The post-war fantasy of countless young boys gets another treatment in director Simon Curtis’ true-life biopic, landing the screen vixen smack in the middle of filming The Prince and the Showgirl in 1950s London. As played by Michelle Williams, who has become one of cinema’s most important actors, this Monroe is a self-conscious mess, constantly late to set, and the cross that director Laurence Olivier (an astoundingly dramatic Kenneth Branagh) must bear as the price to cast an international superstar in his film. Eddie Redmayne is the set gopher assigned to keep an eye on Monroe as she navigates the hilly road between Marilyn, Norma Jean, and the pressures of stardom. Redmayne falls in what he thinks must be love (because what healthy heterosexual young man wouldn’t have?) but discovers far too late that the object of his affection and the woman off-screen are two vastly different people.
Consider Williams’ previous roles, as a 60s housewife suffering silently in the shadow of a closeted husband in Brokeback Mountain (she’s smart enough to know that his fishing trips with Jack Twist never produce any fish) and another, entirely different, wife in Blue Valentine, whose own self-loathing runs so deep she literally recoils at her husband’s touch. Now watch her live and breathe Marilyn Monroe. She switches almost on a dime between the cowering pill addict and global sex figure, collapsing in a corner one moment, and posing for photographers only seconds later. It’s quite a touching performance. And Branagh does some of his best work in years, as the pompous and thinly-tempered Olivier. He changes things up almost as quickly as Williams, doing his best to mollify Monroe to her face, but launching into near-apoplectic rage behind closed doors.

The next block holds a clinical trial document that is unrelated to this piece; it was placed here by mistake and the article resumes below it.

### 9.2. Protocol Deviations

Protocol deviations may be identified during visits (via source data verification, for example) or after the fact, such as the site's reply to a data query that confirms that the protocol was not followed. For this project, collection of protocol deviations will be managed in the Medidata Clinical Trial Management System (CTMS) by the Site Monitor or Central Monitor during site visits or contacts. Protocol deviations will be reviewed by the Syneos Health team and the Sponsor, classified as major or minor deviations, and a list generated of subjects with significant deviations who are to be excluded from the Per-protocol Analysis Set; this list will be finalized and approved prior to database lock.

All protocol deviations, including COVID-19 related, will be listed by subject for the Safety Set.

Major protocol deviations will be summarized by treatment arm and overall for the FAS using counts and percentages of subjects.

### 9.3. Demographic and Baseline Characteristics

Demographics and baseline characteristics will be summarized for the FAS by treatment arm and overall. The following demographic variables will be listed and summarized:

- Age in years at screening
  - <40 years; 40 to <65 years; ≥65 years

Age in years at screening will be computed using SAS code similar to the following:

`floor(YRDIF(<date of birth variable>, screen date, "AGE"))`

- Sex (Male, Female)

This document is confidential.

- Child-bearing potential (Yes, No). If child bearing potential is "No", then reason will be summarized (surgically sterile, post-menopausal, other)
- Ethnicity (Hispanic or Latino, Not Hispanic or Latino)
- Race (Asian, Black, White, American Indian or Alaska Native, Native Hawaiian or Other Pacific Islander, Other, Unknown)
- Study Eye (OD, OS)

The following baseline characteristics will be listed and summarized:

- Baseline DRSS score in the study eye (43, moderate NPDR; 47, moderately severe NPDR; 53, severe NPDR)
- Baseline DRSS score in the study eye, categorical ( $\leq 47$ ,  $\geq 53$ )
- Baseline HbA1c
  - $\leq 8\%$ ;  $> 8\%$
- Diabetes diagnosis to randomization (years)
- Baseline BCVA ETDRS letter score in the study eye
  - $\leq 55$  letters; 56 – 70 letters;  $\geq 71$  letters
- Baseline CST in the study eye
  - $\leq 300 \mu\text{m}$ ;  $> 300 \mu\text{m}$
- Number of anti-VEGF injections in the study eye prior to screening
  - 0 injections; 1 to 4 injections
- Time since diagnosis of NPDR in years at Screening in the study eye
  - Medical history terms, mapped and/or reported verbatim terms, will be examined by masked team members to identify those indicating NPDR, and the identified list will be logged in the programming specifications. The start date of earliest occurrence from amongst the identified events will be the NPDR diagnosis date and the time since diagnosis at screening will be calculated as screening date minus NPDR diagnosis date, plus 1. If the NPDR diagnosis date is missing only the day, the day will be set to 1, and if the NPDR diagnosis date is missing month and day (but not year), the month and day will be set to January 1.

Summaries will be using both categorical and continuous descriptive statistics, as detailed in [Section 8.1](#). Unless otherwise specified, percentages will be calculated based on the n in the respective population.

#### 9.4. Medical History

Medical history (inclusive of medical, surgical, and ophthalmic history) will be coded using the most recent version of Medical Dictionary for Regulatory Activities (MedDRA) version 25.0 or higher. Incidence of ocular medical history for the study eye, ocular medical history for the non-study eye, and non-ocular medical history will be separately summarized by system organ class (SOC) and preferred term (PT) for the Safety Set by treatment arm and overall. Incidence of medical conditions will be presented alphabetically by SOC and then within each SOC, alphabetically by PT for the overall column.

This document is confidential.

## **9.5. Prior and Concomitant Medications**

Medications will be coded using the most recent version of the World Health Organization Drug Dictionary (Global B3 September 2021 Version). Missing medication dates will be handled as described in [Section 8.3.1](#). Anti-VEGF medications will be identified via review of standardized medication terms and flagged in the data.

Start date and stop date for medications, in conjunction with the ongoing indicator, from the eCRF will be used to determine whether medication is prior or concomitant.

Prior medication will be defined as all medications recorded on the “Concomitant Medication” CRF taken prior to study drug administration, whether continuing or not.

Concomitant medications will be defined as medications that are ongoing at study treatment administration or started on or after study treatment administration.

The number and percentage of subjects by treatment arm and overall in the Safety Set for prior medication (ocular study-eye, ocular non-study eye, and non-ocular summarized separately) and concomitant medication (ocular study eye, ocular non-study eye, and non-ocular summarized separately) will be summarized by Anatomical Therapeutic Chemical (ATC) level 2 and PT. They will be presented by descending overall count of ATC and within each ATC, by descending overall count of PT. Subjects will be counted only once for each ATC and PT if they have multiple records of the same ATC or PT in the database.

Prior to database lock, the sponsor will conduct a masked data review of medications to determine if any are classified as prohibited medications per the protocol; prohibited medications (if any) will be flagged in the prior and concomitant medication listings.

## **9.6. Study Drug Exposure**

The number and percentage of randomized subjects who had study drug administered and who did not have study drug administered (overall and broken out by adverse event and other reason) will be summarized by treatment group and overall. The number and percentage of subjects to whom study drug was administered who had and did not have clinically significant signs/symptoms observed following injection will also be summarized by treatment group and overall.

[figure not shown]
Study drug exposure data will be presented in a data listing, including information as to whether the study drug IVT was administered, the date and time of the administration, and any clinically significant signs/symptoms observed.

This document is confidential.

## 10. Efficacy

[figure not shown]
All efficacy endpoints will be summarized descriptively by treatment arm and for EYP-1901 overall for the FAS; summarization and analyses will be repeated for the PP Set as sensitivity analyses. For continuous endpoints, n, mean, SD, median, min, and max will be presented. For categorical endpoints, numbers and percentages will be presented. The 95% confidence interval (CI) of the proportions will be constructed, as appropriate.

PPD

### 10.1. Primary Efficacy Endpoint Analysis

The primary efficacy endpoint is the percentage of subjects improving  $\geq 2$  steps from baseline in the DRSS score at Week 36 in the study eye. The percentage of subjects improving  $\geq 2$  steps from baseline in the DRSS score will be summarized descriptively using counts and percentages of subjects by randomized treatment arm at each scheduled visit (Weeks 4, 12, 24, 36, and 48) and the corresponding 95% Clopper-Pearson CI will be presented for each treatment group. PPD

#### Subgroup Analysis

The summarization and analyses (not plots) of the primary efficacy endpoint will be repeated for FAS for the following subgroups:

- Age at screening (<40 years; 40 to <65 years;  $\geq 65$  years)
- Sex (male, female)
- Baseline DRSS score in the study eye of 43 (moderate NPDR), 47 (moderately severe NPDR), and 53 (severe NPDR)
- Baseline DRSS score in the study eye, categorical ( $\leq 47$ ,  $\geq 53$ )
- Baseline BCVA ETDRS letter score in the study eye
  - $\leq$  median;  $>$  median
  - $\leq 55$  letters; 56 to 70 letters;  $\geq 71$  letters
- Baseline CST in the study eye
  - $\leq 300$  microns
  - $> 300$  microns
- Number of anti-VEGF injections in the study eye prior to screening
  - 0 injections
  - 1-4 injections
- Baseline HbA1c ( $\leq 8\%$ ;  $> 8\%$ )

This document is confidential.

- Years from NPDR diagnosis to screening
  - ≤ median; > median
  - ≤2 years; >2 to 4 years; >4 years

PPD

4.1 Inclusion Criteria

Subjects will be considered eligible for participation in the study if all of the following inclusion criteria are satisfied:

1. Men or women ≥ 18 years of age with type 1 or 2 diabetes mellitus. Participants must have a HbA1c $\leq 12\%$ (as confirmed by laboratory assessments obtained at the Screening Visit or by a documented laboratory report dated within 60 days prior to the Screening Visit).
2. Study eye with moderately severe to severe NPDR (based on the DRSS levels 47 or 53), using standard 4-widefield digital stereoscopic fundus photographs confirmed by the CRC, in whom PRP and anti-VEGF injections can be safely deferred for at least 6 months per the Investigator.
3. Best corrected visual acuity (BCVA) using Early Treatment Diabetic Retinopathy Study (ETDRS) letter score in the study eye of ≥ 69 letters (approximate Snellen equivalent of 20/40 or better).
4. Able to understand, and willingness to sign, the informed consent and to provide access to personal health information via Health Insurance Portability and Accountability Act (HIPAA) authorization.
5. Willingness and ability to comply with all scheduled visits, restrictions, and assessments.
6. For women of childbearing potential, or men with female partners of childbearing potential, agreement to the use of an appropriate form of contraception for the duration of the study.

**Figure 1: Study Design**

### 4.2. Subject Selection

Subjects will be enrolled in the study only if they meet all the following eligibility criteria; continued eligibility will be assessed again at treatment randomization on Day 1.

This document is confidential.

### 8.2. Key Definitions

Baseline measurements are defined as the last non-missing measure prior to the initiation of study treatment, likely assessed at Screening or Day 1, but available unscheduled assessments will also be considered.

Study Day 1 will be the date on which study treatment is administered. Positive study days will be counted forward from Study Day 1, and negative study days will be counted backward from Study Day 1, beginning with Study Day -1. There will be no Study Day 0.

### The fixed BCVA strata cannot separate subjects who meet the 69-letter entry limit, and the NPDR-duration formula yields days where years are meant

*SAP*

This is featherweight stuff without any real dramatic tension. I wish the screenplay had been more daring instead of pulling its punches, given the tortured nature of its subject. Despite Branagh’s bravura performance, it seems there was too much levity induced in his moments of conflict that should have been more far more explosive. The film feels a little too safe, too standard biography, when there was so much power to mine from its source. I left the theater with admiration for the film’s performances but little else.